What is cycling and ghosting at Anime Conventions and how does it affect the con?

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Answered by: Matt, An Expert in the Cosplay and Events Category
Every veteran cosplayer and anime convention attendee have heard about 'ghosting' and 'cycling' badges. The mere mention of the words can bring about a few eye rolls, but the concepts can have frugal attendees jumping in excitement. What is 'ghosting' and 'cycling?' Any money-saving cosplayer will tell you that 'ghosting' is the intention to attend an anime convention without registering or buying a badge but still sneaking into badge-only areas of the convention center. With this method, you run the risk of getting caught. What if cosplayers told you there is a more secure method? This is where 'cycling' comes in. 'Cycling' is a more advanced and strategic method of ghosting, where a group of three or more friends registers or buys only two badges, have two friends enter the badge-only zones, give both badges to one of the friends who will exit the zone to return to the others waiting outside, while the other friend waits in the zone for the others to enter. The process is repeated until all members of the party are successfully in the badge-zone area. It is a genius plan often implemented in large groups of friends in order to save money.

Ghosting and cycling have also been traditions greatly looked down upon by most groups. Skimping out on paying for a badge or ticket impacts the anime convention's sales and attendance numbers, ultimately hurting both staff and attendees. Even popular conventions like Anime Expo, with attendance numbers above 100,000, will see budget and panel cuts, reducing the number of events fans can take part of. Small time anime conventions see the biggest impact of ghosting and cycling. This year, Anime Los Angeles had to cancel over 10 panels including the Kigurumi Pajama Party and even their Con Suite, a room dedicated to giving out free food to con attendees.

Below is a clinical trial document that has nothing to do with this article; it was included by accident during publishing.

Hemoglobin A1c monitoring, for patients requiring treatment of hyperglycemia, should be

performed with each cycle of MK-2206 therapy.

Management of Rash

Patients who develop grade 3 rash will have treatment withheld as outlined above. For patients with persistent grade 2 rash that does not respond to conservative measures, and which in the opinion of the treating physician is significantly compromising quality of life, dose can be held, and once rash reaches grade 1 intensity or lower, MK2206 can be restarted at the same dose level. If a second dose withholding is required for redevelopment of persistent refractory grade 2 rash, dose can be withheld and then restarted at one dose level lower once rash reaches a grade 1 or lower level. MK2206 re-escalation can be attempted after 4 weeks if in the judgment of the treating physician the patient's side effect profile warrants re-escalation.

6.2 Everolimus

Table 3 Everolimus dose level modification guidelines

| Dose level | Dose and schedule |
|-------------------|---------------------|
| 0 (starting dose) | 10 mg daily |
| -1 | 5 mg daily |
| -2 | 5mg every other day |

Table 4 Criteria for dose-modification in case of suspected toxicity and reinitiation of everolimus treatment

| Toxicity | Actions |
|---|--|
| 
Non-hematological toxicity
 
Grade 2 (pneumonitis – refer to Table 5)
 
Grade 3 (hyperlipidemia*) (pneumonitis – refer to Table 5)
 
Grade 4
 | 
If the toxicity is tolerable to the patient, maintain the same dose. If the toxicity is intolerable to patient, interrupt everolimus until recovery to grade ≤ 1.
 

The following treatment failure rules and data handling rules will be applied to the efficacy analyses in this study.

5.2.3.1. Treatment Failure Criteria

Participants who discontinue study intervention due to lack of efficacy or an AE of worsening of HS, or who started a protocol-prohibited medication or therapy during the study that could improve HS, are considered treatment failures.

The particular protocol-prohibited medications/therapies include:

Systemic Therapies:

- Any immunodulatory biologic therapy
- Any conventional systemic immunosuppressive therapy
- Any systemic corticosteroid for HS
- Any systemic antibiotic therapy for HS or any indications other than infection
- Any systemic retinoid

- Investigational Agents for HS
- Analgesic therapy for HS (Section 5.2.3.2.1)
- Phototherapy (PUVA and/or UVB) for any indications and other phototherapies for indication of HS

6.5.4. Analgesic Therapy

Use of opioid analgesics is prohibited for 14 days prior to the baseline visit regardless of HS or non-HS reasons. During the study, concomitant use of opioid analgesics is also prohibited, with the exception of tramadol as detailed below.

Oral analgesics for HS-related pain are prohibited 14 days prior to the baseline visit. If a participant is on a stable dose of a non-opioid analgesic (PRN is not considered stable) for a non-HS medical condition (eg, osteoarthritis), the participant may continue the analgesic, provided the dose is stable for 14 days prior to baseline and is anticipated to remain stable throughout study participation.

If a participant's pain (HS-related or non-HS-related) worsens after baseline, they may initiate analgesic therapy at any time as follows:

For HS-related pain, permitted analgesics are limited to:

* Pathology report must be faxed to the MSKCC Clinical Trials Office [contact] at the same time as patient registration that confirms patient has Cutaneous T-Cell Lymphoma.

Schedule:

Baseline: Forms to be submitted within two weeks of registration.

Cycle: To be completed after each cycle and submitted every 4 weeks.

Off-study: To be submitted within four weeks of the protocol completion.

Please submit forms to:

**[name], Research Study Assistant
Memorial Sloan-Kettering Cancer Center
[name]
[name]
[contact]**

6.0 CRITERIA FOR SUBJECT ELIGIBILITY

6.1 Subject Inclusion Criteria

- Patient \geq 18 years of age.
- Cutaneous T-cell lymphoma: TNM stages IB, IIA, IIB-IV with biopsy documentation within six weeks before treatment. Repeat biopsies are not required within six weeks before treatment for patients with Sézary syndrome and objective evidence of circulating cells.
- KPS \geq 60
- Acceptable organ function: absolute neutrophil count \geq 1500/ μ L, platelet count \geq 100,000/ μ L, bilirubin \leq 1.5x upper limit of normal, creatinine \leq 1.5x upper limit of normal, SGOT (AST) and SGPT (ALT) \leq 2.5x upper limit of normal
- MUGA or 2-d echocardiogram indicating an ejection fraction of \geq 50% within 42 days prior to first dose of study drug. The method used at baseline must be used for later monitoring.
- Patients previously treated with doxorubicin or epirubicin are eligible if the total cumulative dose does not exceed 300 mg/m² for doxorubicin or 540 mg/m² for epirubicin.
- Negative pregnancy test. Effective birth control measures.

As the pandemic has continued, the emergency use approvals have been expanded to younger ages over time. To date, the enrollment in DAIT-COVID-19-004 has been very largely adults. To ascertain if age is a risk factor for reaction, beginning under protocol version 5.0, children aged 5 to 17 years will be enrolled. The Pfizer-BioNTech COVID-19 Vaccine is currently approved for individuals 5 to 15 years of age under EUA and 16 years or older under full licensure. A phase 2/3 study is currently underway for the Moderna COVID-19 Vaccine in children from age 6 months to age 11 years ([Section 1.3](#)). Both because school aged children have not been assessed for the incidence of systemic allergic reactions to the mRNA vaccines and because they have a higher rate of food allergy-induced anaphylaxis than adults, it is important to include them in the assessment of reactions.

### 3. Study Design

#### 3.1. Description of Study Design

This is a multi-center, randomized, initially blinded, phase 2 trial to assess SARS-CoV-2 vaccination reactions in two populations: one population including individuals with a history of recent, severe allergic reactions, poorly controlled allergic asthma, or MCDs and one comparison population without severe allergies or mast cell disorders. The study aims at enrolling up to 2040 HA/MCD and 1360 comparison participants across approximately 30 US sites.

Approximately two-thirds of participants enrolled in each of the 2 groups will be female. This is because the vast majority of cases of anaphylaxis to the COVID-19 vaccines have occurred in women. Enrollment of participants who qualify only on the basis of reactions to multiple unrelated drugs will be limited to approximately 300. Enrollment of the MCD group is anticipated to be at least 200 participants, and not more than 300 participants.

Most of the cuts were attributed to hiring more security to prevent ghosters and cycling. Con attendees noticed the heightened amount of security in comparison to the previous year. Any cosplayer will say they feel a sense of relief at the amount of police presence, but will also voice their frustrations due to increasingly meticulous badge checks causing slower lines. The amount of security and police greatly increase line lengths and waiting times. It was not uncommon to see cosplayers abandoning 3-hour-wait lines. They could be heard grumbling about how unnecessary it was to see such long lines at a small time convention like Anime Los Angeles.

The already long lines at big name cons like Anime Expo did the unexpected, increase in lengths and waiting times. Due to the presence of ghosters and cyclers, 3-hour long lines became 5-hour ones. A staff member commented, "The Los Angeles Convention Center already spans such a large area. Over the years, Anime Expo's attendance numbers exploded from 60,000 to over 100,000. We had to hire more security and staff, but it's impossible to monitor all areas and stop ghosters from entering the badge-zones. If people want to get in really badly, they'll find ways."

Just like Anime Los Angeles, Anime Expo also had to dedicate larger portions of its budget to heighten security causing major cuts in events and panels. In 2016, Anime Expo canceled over twenty-five panels, recycled old photo sets, and even cut down the gaming room to a mere one-tenth of its original size. The karaoke room had significantly shorter hours. Guests of the popular anime convention complained about all the cuts and not surprisingly always voiced their frustrations with the longer lines. One attendee complained, "It's already bad that major panels were canceled, but these 5 or even 6-hour wait times in lines are killers. It's impossible to attend panels back to back anymore. I had to deal with Anime Expo's panel cuts and even cut some off my own panels from my schedule. I can only see two or three panels a day. That's crap. I paid over $100 for this con. They have to cut attendance numbers."

Staff across various popular anime conventions have begun fighting back against the epidemic. They have increased the number of badge zones to prevent ghosters from hanging inside the convention center lobbies. Conventions have even implemented full prices on reprinting lost badges, as con guests have got the nasty habit of lying about losing their badge to get it reprinted for free in order to have a set of two badges for the price of one. The conventions can do so much to prevent these cases. Cycling and Ghosting at anime conventions seem to be too strong of a tradition among guests. They have been around since conventions started popping up around the world. It might be another ten or twenty years before ghosting at anime conventions sees a reliable preventative measure.

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